On December 27, I visited the spectacular Musical Instrument Museum in Phoenix, Arizona. There is nothing in the world like this institution. It really isn’t a museum, but an international show and tell of musical instruments from every continent on the planet. And, with state of the art audio-visual, you can see and hear musicians playing the instruments. From African tribal drums in remote mountain villages, to Buddhist bells in hidden monasteries, to stringed instruments from the Pacific islands and saxophones from Harlem, New York.
The Musical Instrument Museum, Phoenix, Arizona.
It isn’t about chronology, or about evolution. It is about what exists as noise makers throughout the world, from as early as we have samples of them, to the modern developments of the same instrument concepts that exist today.
There is a flat screen at each venue of ethnic instruments, and with a special headset, you simply walk up to the particular display, and you can hear the instruments you are watching on the screen. Some of the video segments are very old, some are very recent. It is a remarkable experience.
In the East European section, I was thrilled to see a section on Serbia.
I noted ever-so-carefully the message of the display. There was only one video segment currently available: Vojin Janicich (1915-1996?) a singer of epics and player of the gusle. I was breathless. It was the living example of Albert B. Lord’s The Singer of Tales (1960). I’d learned of the epic singer of modern times when I studied with the late linguist John Foley at Emory University. (He passed just last year, 2012.) I’d just never heard someone actually telling the story of history in song, in this ancient way. The Janicich song was recorded in 1987, and apparently on an album called Ziveli! Medicine for the Heart.
Dr. Yeagley standing by Serbia, in the Museum of Musical Instruments. Photo December 27, 2012, by SKY. (No flash allowed in museum.)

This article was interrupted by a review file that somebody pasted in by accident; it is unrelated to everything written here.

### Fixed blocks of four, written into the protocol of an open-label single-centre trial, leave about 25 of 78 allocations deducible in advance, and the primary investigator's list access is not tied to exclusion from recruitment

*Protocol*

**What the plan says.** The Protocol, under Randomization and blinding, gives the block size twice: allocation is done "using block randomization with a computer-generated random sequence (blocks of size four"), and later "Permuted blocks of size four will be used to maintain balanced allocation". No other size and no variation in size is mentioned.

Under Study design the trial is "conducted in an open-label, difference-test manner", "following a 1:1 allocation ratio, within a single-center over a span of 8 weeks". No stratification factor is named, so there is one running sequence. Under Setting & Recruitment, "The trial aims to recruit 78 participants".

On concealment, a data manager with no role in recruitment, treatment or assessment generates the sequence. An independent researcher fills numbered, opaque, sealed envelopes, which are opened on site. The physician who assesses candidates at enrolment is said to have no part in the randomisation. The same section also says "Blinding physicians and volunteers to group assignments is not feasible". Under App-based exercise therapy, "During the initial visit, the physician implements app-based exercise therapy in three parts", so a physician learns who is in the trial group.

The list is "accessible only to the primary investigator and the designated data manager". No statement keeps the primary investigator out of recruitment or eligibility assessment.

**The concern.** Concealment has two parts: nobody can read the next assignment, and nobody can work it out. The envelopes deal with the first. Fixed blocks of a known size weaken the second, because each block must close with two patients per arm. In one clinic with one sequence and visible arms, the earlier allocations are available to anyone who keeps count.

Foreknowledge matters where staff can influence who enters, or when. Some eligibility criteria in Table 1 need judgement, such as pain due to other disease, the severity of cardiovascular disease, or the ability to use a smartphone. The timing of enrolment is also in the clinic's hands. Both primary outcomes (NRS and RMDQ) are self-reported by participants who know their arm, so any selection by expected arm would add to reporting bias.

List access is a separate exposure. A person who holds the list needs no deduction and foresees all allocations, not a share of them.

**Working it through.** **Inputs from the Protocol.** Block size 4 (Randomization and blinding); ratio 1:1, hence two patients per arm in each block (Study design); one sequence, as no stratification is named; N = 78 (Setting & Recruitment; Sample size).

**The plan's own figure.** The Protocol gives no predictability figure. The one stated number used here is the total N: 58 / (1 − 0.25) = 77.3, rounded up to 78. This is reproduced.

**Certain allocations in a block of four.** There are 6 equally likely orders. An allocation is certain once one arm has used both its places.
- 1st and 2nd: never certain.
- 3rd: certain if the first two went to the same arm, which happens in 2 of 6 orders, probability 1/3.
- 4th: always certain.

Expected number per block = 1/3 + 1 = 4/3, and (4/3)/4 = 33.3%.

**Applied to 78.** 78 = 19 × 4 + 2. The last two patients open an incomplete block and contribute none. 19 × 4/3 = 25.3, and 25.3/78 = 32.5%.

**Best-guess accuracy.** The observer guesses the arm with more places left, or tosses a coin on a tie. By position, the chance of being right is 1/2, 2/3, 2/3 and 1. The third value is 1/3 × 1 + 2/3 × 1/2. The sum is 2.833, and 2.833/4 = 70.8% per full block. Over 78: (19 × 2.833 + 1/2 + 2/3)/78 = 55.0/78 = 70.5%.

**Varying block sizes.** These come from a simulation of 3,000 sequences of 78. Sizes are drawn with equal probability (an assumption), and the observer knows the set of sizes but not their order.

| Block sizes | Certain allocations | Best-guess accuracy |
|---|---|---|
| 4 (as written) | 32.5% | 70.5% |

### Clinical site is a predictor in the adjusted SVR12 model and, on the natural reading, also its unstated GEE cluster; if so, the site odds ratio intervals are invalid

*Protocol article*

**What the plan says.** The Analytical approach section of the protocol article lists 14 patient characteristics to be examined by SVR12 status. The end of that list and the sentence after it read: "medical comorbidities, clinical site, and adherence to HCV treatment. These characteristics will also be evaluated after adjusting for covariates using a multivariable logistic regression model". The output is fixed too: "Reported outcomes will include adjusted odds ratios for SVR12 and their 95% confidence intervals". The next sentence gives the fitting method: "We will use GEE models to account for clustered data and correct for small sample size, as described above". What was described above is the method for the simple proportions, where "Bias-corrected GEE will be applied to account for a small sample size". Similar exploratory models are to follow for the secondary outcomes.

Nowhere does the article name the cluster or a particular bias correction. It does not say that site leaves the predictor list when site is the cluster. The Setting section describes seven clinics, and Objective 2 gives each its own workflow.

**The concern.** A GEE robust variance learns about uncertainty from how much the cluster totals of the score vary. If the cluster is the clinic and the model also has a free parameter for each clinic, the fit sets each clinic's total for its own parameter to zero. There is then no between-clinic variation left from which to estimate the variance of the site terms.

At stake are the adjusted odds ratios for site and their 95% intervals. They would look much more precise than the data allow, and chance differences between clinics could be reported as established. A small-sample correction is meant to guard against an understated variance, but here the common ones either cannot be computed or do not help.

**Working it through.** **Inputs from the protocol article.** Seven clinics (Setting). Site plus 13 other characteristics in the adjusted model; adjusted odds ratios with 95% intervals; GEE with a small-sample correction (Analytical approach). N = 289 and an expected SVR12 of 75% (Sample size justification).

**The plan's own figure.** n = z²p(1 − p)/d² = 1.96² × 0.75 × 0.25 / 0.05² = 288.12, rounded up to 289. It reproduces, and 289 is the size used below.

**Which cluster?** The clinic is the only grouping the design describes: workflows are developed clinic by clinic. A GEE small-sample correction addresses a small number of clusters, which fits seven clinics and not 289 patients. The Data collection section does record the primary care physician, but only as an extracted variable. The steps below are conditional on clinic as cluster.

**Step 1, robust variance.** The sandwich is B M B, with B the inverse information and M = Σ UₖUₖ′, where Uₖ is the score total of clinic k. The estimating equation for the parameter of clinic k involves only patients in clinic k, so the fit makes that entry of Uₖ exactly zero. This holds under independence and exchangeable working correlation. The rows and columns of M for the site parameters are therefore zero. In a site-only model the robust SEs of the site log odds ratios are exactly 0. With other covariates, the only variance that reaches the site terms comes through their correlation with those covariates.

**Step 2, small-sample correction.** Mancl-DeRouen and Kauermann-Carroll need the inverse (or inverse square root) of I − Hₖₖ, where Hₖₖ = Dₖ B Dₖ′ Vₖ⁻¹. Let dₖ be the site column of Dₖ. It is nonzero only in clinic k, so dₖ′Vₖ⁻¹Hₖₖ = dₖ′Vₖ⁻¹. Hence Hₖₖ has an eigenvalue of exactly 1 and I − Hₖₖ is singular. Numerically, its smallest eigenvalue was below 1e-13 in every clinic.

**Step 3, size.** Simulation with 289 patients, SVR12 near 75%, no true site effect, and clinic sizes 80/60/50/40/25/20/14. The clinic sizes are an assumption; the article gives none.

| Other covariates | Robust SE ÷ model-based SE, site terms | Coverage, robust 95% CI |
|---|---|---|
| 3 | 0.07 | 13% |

But what struck me immediately is the English dubbing, on the screen there at the museum, bold and plain: “The great heroes of Kosovo, may they eternally be remembered.” Only as an ethnic singer of tales could put it, in voice, in song, it was stunning to me. Kosovo is the heartland of Serbian history. It is like the Black Hills of the Sioux Indians, or Medicine Bluff and Palo Duro Canyon to the Comanches.
Here, in this international bazaar of ethnicity, in this cultural buffet (only in America!), the Serbian ownership, the Serbian-hood of Kosovo, was honored most strikingly. I was virtually dumbfounded with joy. I was indescribably impressed and proud.
Vojin Janicich sings of the eternal memory of the Serbian heroes of the Kosovo heartland. Dr. Yeagley listens with great joy. Photo December 27, 2012, by SKY.
Right behind the Serbian display, nonetheless, just to the right, was the combination display of Kosovo and Albania! And that display featured also only one video. It was an Arabian, Muslim-looking musician, wrapped in the Islamic attire. Clearly, the emphasis was on the Muslim nature of Albania and now Kosovo, after the Muslim Albanians migrated there en mass, and virtually stole the region from Serbia.
The Kosovo-Albania display, clearly combining the Muslim Albanian culture with its stolen prize, Kosovo. Photo by SKY.
Ah, yes, the world watched it happened. Indeed, the world helped it happen! Former American President Bill Clinton and the United Nations ordered the devastation of Serbia, so that the Muslim Albanians could take over Kosovo. The world acknowledged a newly made “country,” called Kosovo. Only Russia voted against it. The region is the heroin gateway to Europe. Everyone knows it, and knew it at the time.
So, what’s going on in this exotic Musical Instrument Museum? Hard to say. If it is some secret effort of the United Nations to make globalism more marketable through the universal appeal of music, they at least allowed Serbia to honor the truth about Kosovo, despite their classification of Kosovo with Albania. But even that tells the truth that it was a land theft of the Albanians. The MIM website claims that it is a completely private institution, a non-profit funded exclusively by donors.
We shall have to write more about this “museum” in the future. For now, the most memorable moment for me was the Serbian display, with Janicich singing the glory of Kosovo, the Serbian heartland. Intelligent, informed people know that the new Kosovo was all about Islam taking over more land and territory, with vicious hatred of the Serbian Orthodox Church, and the white Europeans that comprise the ethnicity and nationhood of Serbia–including Kosovo. This, despite weak American conservative attempts to make the Muslim Kosovo appear “moderate.” America was simply dead wrong on this one, and George Bush continued the error after Bill Clinton. It is one of America’s worst betrayals in modern history.
At least Vojin Janicich can sing about Serbian Kosovo in the Musical Instruments Museum in Phoenix, Arizona.